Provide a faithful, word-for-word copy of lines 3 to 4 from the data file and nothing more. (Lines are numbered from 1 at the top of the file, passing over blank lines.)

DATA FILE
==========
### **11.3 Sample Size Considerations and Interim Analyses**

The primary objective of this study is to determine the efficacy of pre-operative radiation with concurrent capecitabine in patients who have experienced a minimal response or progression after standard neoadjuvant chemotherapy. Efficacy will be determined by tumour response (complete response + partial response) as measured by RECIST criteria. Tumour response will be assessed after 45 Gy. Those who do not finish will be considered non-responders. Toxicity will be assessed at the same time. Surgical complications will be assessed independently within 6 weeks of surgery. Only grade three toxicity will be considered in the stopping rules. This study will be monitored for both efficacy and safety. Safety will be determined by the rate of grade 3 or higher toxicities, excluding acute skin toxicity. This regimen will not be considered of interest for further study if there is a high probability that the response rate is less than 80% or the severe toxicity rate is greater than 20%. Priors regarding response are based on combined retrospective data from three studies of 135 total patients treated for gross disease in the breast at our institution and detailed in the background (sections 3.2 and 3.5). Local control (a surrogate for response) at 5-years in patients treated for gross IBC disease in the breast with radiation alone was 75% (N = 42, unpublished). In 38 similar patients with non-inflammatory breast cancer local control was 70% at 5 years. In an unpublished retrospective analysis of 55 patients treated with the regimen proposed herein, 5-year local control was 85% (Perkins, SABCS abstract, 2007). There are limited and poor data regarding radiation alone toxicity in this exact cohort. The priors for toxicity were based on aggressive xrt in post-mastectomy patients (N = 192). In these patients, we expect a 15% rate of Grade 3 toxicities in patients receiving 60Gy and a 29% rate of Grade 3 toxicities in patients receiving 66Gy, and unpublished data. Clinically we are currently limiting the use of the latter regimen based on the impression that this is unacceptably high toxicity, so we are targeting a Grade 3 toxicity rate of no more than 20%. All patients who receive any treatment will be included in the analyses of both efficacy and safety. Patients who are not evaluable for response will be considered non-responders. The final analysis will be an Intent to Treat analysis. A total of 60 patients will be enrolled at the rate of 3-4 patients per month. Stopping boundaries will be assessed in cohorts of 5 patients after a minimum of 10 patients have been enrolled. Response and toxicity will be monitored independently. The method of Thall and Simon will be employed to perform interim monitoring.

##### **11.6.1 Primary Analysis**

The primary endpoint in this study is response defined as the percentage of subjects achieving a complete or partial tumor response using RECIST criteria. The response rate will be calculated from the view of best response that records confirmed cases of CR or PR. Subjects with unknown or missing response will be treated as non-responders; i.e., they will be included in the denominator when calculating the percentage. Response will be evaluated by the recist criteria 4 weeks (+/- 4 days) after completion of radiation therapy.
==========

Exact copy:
##### **11.6.1 Primary Analysis**

The primary endpoint in this study is response defined as the percentage of subjects achieving a complete or partial tumor response using RECIST criteria. The response rate will be calculated from the view of best response that records confirmed cases of CR or PR. Subjects with unknown or missing response will be treated as non-responders; i.e., they will be included in the denominator when calculating the percentage. Response will be evaluated by the recist criteria 4 weeks (+/- 4 days) after completion of radiation therapy.